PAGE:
EL: (coughs, sputtering) I’m sorry... What?
ARW: That you have a very alive face. Like Denis Lavant in [Leos] Carax’ films. Carax shows his people very much, in my mind, alive. Like Cassavetes. (laughs) Maybe also for an adult allowing a child to step onto an equal platform, especially for an adult new to this way, is quite a lot to wrap your head around. I think sometimes you see, in my film, adults struggling in their minds with these old and new power structures. I remember it being quite challenging to navigate myself.
EL: That's sweet. Denis Lavant’s face is like a story all by itself...The characters in Carax’s films, they’re unreadable much in the way that the children in your film are. You mentioned elsewhere how films like LE FILS (dir. Jean-Pierre & Luc Dardenne) & PIXOTE (dir. Hector Babenco) have informed your work. I’m wondering if there’s a place where narrative stops for you & docs keep you going, or if you see yourself moving more into the realm of the narrative, employing these documentary elements.
ARW: For me, all of Carax' films fall into a category you could call expressive cinema. Particularly BOY MEETS GIRL. The sort of film where you walk into the theater as it's beginning and as you watch and listen the presence of the filmmaker permeates the room. Human, not machine made films. And naturally, because our minds do not always think or experience the world narratively or from one action to the next, these sort of expressive films sometimes take on qualities of dreams (which Carax so well realizes), or poems. Maya Deren talks about this distinction between poetic/dream and narrative structure in film during a 1963 symposium called, aptly, 'Poetry and the Film: A Symposium' with Arthur Miller, Dylan Thomas, Parker Tyler and Willard Maas. Deren says, "the relationship between the images in dreams, in montage, and in poetry--...they are related because they are held together by either an emotion or a meaning that they have in common, rather than by the logical action...It's almost as if you were standing at a window and looking out onto the street, and there are children playing hopscotch. Well, that's your visual experience. Behind you, in the room, are women discussing hats or something, and that's your auditory experience. You stand at the place where these two come together by virtue of your presence. What relates these two moments is your position in relation to the two of them. They don't know about each other, and so you stand by the window and have a sense of afternoon, which is neither the children in the street nor the women talking behind you but a curious combination of both...' So I guess I appreciate Carax's acceptance of the dream or poetic state as elemental to our experience of reality, his curious combinations, and the presence and expressiveness he brings to his films. Deren of course embraces the dream state too. And then for me the greats of direct cinema, Maysles, [Charlotte] Zwerin, [Frederic] Wiseman, link to these narrative and experimental filmmakers less through the embrace of the dream state but through the expressive potential in the filming and editing of real, unstaged people and situations. If you're alert and intuitive you can capture the unlikely and reach a level of surprise when filming in an observational manner that can reach the excitement of experimental filmmakers' 'curious combinations’.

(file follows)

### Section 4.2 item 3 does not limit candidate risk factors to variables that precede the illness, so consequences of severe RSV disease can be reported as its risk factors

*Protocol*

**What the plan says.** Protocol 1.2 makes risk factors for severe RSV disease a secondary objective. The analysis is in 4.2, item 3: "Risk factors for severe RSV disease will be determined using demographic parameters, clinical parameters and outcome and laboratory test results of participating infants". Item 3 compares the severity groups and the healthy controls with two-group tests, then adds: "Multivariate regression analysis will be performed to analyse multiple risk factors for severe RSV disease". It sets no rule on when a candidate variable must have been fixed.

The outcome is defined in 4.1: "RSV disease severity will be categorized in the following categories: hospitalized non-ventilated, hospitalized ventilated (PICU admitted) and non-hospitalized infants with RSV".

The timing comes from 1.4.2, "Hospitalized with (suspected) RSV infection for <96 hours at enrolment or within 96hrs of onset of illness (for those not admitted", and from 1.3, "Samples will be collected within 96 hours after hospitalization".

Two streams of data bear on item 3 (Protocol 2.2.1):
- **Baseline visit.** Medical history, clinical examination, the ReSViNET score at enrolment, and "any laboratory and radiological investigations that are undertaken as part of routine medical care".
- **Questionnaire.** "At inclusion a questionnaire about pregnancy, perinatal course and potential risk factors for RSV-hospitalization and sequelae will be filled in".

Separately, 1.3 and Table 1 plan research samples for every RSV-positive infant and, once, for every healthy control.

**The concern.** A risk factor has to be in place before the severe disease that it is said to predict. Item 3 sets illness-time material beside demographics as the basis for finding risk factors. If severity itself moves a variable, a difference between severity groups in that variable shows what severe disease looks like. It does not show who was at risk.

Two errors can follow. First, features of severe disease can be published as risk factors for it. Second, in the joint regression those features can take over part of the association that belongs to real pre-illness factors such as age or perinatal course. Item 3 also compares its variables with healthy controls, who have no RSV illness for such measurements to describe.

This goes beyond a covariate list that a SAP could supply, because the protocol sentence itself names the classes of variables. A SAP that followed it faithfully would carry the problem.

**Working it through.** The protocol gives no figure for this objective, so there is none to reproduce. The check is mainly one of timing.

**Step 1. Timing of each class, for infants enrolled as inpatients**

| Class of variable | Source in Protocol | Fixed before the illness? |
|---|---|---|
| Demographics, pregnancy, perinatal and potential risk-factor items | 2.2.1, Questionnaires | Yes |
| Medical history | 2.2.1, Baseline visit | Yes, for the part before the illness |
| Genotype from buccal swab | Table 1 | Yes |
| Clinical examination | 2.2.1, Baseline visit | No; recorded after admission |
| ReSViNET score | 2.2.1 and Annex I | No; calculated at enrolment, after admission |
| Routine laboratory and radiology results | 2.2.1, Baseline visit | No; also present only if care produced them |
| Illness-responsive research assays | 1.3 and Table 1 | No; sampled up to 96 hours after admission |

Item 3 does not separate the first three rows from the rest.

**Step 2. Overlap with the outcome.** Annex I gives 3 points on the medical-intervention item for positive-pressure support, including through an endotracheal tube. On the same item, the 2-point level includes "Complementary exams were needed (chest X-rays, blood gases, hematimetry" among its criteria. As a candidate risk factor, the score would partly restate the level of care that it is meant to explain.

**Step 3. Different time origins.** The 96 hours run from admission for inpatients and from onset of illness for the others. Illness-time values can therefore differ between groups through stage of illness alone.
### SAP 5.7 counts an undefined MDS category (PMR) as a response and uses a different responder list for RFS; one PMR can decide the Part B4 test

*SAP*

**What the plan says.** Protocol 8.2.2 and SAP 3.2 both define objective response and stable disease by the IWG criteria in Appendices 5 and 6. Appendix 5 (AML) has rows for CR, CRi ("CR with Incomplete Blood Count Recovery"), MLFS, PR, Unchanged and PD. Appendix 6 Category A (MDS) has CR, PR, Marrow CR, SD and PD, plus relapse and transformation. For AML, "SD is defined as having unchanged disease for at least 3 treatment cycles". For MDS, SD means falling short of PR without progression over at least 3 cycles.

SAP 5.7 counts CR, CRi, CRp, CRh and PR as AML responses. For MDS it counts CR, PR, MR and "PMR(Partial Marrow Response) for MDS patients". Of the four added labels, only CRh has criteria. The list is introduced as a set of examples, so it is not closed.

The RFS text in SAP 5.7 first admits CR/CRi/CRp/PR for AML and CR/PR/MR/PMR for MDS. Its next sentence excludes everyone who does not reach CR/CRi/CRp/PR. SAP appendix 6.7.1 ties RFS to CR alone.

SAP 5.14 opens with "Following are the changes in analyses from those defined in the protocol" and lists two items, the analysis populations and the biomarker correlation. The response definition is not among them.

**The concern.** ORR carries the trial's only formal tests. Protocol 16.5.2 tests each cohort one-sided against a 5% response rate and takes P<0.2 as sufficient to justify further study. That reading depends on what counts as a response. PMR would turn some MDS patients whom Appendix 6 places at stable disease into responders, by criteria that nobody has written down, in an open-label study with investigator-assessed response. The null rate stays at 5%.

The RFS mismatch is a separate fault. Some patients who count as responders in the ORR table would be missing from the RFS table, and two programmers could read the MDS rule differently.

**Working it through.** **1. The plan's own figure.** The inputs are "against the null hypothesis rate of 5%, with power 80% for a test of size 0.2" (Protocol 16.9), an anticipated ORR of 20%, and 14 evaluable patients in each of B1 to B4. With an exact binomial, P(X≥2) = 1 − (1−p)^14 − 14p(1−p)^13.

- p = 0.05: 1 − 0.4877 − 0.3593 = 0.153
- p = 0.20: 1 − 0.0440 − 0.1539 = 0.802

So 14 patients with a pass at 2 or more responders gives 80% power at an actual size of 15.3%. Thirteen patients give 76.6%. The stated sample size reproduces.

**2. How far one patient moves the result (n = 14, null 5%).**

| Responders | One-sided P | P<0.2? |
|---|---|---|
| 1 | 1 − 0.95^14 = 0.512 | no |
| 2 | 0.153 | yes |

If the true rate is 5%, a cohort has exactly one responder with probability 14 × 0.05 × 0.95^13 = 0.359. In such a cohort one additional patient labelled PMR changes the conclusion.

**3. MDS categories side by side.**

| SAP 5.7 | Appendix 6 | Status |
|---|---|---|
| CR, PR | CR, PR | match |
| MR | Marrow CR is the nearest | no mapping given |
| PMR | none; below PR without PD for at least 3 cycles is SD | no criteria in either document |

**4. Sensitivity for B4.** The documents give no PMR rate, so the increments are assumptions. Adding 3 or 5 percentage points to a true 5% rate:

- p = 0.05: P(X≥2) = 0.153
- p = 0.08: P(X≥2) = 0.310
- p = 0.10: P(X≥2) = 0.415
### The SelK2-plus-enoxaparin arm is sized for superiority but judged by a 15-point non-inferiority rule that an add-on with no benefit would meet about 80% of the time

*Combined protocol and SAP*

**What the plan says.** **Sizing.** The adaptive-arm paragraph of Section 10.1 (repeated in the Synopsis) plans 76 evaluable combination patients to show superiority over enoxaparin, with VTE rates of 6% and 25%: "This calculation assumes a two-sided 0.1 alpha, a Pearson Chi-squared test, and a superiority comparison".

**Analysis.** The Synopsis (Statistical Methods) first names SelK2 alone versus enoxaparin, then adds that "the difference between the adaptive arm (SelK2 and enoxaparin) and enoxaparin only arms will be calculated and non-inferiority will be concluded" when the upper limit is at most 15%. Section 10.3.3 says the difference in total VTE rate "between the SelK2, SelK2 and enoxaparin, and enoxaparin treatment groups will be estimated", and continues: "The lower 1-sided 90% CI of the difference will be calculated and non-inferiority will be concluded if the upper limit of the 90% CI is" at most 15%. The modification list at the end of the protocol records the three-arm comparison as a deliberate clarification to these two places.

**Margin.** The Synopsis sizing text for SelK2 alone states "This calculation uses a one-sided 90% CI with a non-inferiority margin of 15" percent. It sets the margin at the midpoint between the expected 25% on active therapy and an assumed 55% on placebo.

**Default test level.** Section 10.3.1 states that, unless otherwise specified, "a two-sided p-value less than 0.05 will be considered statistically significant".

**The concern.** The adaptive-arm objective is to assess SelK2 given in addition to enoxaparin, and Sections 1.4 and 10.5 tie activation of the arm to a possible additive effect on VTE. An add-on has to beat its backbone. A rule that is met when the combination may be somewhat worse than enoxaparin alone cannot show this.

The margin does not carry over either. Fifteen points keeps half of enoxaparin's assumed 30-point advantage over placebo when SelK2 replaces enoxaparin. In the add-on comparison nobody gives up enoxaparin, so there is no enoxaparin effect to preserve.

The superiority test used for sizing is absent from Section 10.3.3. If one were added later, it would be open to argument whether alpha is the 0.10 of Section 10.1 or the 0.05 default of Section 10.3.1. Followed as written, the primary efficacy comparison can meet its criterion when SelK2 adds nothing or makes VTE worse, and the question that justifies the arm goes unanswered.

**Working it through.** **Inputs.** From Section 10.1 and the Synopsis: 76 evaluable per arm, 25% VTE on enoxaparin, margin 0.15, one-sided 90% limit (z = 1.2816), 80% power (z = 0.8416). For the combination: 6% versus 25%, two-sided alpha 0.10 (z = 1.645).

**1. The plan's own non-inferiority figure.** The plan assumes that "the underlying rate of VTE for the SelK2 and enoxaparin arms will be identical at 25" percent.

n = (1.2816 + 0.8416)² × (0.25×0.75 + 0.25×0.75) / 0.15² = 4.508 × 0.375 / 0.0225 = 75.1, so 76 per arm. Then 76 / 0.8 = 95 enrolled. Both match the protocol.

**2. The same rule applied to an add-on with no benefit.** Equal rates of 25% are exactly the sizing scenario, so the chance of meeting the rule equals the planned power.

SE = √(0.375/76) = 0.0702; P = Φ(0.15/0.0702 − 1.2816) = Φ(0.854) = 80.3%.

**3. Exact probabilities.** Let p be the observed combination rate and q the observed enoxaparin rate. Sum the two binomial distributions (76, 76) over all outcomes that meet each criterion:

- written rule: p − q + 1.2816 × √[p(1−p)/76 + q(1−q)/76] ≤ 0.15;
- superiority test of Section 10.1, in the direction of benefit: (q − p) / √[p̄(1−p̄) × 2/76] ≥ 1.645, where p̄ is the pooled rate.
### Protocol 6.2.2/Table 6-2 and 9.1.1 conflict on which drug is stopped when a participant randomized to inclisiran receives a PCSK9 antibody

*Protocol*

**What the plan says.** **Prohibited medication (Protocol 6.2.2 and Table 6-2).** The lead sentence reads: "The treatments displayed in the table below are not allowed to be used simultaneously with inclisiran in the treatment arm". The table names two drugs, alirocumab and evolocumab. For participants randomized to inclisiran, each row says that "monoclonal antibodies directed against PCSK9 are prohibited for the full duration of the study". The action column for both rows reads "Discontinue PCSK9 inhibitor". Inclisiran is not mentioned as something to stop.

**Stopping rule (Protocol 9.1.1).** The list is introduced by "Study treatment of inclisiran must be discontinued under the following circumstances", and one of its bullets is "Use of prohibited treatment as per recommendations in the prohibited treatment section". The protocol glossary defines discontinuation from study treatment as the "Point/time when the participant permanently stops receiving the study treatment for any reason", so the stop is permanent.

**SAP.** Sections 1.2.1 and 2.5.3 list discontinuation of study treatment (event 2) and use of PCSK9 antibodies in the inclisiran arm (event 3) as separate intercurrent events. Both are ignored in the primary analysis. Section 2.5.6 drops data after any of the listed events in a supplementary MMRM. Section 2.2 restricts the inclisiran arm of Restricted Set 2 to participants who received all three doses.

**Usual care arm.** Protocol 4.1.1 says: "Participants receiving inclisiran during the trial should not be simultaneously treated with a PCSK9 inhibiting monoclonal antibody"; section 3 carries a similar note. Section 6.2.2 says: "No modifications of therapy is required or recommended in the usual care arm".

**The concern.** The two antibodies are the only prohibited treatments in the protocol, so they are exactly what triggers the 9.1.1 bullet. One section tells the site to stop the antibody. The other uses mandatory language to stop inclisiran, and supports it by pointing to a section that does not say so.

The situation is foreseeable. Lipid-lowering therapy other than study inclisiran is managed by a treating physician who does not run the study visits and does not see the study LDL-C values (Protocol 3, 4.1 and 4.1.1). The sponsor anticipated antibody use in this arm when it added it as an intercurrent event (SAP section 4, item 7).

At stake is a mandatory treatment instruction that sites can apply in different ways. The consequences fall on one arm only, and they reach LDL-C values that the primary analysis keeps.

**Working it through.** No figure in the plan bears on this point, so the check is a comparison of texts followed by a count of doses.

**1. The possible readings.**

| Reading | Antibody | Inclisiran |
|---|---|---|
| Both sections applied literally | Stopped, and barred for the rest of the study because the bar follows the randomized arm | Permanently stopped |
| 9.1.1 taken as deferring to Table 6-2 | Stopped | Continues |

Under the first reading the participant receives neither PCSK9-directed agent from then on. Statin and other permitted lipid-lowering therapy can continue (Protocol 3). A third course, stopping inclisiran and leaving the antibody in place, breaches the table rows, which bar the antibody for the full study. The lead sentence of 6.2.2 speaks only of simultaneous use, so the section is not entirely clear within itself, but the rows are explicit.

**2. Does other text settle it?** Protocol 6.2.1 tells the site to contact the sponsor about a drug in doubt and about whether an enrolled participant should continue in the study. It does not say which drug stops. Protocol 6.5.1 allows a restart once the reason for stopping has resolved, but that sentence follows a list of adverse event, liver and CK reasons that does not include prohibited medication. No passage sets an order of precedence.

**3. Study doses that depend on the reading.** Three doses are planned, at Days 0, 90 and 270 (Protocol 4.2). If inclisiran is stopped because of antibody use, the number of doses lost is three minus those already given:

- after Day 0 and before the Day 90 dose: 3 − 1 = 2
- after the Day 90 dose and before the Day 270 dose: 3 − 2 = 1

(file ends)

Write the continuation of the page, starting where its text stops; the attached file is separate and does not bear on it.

EL: Also the conflict resolution aspect of the whole system of governance (or non-governance, depending on how you look at it) seems like the trickiest part : Kids have a hard enough time getting along in general, but without a set hierarchy, without a set system of codes & rules, it seems like there would be added obstacles to any conflict being resolved. And yet, they manage to do it. I wonder what it was like in this environment, with a focus on the children's ability to cotton being offended & swallow their hurt pride at times in ways that would put more experienced adults to shame.
ARW: It was very inspiring. Given a voice, children can be incredibly eloquent. Given a say they can be incredibly strong, even in difficult circumstances.
Film Stills ⓒ2014 Kingdom County Productions
Filmmaker Images ⓒ2014 1985 / Evan Louison